The RNC would give everything in its arsenal to quash the MAGA brand. They already have. This is a playbook that we’ve seen before when the RNC set out to shut down the Tea Party movement of the early 2010s. They stuffed the movement full of phonies like Scott Brown and Pat Toomey so that they might steer the ship of American conservatism in their own moderate direction. They were successful.

Suppose Ron DeSantis is a legitimate heir to the MAGA movement. In that case, I see one of only two options moving forward: Donald Trump declines to carry the torch forward, maybe out of age or tiring from the unending harassment from the D.C. regime and passes the torch to Ron DeSantis. Donald Trump carries the torch he lit, and DeSantis gets in line, preparing for twelve years of MAGA dominance. In politics, as in theater, nothing is happenstance.

This Op-Ed was submitted by Brian Parsons and originally published on Op-Eds do not necessarily reflect the views and opinions of those at the Idaho Dispatch.

Amazon Outlet

Tags: Donald Trump, Hillary Clinton, Joe Biden, MAGA, Mitt Romney, President, President of the United States, Ron DeSantis, Ron Paul, U.S. President

14 thoughts on “Op-Ed: DeSantis: MAGA Understudy or Saboteur?

  1. If Ron DeSantis is legit, he will stay in Florida. We can never trust our elections again until the stolen election of 2020 is repaired. In the meantime, we need good governors to protect their people against an increasingly tyrannical and corrupt federal government.

  2. States were always intended by the Founding Fathers to be more powerful than the federal government. The States created the federal government–the creator is mightier than the created.

    The federal government is as strong as it is because the states have either 1) delegated certain powers to the federal government (and can, at any time recall them); or 2) have unwisely ceded their powers (and sold out their citizens) to the federal government in exchange for dependency on distribution of federal taxpayers’ $$.

    1. So yes, DeSantis should stay governor. He can do the most good from Tallahassee right now. Hopefully, his ego and/or the GOPe won’t get in the way…..

  3. The article seems to be much more about Ron Paul than Ron DeSantis, TBH. Paul tried running for President several times and couldn’t gain traction – primarily because of his isolationist foreign policy views. That’s not to say that I, personally, didn’t root for Paul. I did and still cheer on his son, Rand. But I also recognized that Paul was the quintessential libertarian candidate and the system is rigged against third parties thanks to the Twelfth Amendment and the general ignorance of the US populace when it comes to political science in general. When 2/3 of college students can’t name the three branches of government, you know we have an educational crisis.

    DeSantis has his flaws, surely. Name one candidate who doesn’t. But DeSantis stands tall in actually _leading_ his State through crisis after crisis AND for going toe-to-toe with the progressive media hacks who seek to demonize him. If that’s MAGA then I want more of it.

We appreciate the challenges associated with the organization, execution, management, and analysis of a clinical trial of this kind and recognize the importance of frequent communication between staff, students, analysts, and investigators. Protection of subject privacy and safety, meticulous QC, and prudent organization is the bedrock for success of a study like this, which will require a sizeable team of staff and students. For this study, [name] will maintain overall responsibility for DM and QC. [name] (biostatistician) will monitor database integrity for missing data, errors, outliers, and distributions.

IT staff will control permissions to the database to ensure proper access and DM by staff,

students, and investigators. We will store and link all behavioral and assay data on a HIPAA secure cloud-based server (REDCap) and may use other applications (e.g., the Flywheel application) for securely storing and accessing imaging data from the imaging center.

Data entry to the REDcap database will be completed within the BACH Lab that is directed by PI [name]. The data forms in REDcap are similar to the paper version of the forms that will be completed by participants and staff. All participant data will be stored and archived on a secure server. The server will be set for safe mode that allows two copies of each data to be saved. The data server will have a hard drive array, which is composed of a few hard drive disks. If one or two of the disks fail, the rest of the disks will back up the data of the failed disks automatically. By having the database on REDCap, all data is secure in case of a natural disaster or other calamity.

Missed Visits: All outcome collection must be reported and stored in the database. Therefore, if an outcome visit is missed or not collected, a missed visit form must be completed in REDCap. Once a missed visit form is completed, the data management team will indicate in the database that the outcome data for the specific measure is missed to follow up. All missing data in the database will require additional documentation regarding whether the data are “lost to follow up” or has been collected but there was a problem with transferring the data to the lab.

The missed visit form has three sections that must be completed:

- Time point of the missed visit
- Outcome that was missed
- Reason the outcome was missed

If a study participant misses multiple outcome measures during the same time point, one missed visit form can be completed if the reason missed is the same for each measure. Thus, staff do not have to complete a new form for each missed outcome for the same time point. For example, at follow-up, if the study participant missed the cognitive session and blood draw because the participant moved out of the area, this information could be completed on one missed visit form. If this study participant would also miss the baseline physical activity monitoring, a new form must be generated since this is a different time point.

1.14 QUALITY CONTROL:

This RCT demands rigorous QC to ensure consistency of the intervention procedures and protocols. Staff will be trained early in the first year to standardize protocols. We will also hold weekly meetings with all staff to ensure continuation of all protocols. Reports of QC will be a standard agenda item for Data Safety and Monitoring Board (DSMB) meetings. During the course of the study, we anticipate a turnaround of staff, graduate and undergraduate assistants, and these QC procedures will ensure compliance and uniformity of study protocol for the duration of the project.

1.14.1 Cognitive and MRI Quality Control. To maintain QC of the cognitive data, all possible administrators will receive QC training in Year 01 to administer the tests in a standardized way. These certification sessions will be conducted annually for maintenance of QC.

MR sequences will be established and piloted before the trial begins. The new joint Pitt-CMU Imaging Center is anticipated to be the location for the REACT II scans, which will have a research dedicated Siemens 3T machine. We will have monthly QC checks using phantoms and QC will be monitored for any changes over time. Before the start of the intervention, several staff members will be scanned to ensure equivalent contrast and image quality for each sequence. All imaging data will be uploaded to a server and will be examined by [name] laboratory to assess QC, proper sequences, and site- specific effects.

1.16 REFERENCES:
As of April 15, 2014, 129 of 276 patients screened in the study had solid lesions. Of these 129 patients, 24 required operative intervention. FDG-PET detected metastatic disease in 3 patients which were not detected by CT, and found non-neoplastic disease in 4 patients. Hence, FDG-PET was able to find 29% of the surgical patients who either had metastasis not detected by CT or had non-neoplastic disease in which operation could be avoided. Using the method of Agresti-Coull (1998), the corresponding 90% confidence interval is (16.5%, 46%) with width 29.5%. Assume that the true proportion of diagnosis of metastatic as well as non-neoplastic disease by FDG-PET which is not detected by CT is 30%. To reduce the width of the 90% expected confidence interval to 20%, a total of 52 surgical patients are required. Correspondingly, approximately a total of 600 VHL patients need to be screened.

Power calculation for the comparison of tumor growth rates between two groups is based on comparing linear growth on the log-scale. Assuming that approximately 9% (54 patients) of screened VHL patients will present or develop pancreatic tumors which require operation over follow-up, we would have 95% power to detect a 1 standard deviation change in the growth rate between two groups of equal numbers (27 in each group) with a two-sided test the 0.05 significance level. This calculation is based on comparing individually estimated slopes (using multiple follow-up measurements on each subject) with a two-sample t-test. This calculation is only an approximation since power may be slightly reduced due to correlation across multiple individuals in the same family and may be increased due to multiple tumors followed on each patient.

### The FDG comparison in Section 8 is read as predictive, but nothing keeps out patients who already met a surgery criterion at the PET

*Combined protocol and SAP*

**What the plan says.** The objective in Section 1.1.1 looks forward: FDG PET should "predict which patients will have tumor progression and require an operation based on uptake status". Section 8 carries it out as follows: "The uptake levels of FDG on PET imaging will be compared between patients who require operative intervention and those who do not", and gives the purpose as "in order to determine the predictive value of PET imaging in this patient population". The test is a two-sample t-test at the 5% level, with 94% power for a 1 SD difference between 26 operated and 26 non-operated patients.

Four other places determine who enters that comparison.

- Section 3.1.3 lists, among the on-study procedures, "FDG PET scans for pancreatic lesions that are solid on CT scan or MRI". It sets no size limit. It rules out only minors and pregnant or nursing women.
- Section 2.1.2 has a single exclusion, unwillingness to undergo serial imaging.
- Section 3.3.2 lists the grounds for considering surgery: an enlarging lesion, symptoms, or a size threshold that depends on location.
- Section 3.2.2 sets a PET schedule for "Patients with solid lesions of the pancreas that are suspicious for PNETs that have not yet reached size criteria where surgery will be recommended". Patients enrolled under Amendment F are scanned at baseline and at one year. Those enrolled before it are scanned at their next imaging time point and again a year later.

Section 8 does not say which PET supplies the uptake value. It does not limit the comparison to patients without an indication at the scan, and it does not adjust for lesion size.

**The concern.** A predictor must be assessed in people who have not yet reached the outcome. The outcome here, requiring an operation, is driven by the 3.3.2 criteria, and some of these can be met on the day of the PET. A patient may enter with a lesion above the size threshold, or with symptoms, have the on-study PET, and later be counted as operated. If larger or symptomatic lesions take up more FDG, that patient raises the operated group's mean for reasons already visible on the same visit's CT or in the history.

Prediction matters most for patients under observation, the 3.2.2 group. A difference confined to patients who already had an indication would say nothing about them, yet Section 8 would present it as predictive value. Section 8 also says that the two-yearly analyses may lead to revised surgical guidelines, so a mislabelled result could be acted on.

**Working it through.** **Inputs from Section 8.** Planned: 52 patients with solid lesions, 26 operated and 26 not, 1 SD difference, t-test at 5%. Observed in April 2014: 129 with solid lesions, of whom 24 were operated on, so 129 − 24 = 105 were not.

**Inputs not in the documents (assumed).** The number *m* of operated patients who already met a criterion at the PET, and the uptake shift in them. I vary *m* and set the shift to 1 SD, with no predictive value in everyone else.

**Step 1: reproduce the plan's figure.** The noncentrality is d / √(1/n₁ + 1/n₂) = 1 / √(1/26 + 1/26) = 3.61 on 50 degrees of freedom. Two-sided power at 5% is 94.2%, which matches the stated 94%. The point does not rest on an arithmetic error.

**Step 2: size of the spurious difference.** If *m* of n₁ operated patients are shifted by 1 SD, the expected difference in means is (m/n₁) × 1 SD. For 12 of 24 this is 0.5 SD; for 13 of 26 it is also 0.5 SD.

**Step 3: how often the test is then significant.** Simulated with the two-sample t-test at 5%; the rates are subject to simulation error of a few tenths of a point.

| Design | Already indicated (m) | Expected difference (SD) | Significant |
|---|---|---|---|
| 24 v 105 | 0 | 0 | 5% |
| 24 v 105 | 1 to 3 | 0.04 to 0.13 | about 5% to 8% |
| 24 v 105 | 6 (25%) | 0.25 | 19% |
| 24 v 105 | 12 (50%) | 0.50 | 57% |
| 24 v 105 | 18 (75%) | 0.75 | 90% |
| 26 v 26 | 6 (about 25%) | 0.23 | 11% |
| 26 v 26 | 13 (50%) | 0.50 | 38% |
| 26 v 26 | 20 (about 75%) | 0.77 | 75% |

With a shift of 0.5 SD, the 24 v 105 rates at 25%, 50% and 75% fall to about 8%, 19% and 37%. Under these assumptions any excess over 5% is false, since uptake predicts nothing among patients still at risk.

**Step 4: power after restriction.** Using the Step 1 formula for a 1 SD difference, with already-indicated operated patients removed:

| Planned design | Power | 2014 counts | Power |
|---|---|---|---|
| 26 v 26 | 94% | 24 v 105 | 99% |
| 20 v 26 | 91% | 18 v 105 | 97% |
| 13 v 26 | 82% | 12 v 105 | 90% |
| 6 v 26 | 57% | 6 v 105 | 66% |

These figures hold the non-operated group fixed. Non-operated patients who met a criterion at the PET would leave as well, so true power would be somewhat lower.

1. DeSantis’ record is actually no better than Little’s. Little banned abortion. Little signed permitless carry. Little banned indoctrination in schools. Little locked down for two months vs DeSantis’ one month. The reality is that DeSantis gets the air time and he’s vocal.

      Ron Paul was never a serious candidate. It wasnt his objective. His objective was to change how we think about things. In that regard, he was successful.

  4. Saboteur? Why would the writer of this piece use this word? Is he trying to cause division between conservatives? Pit one conservative against another? Apparently Mr. Parsons doesn’t like President Trump and is making some subtle remarks to undermine the unity in our party. Count me out from these divisive articles.

      1. Actually it does make sense. Whether the author realizes it or not it is divisive to call out “saboteur” here. Nobody here is sacred and we need to be realistic. While Trump has set a high bar for accomplishments due to his backbone, so has Desantis just on the state level. Stoking division just weekens the party. So does fanning cheap rhetoric -which Trump himself excels at, as do more and more in the political arena. Fact is all candidates have liabilities- we are all human after all. Best we can hope for is to maximize the strengths while minimizing these negatives. This requires being well informed before forming our opinions. Something which seems far too rare these days. Time is overdue to look past personalities and return to principles. I hope we -and both these potential candidates- manage this because they are looking like they may be our best options. It is still early so time will tell. Lord knows we cannot afford anything less than exceptional given the sad state of our world and country. Study up and pray hard- our country depends on it!

  5. I agree. We need to watch very closely. Not sold on DeSantis. I’ll take whatever wins he delivers for our movement, but kissing his ring is not on my To-do list. Still a MAGA lover, standing behind Trump!

    1. Take a look at the campaign of Kari Lake. Today she was vacuuming the carpet prior to Donald Trump’s speech. She is a servant and loyal. She has made no bitts that she is a supporter of Trump. She should win by a lot. Trump carried DeSantis the first go round. No reason he shouldnt show loyalty now.

  6. Trump ordered the emergency which allowed the lockdowns, OWS and the money grab. I’m an RN- I’ve watched people get very sick after the vaccine and now seeing kids with cardiac conditions. As more info comes out, he still touts these. I voted for him twice. At this point, I’m tired of boomers in charge. Give me DeSantis any day of the week. It’s time for a new generation of leadership.
    Kick Little out as well.

Leave a Reply

Your email address will not be published. Required fields are marked *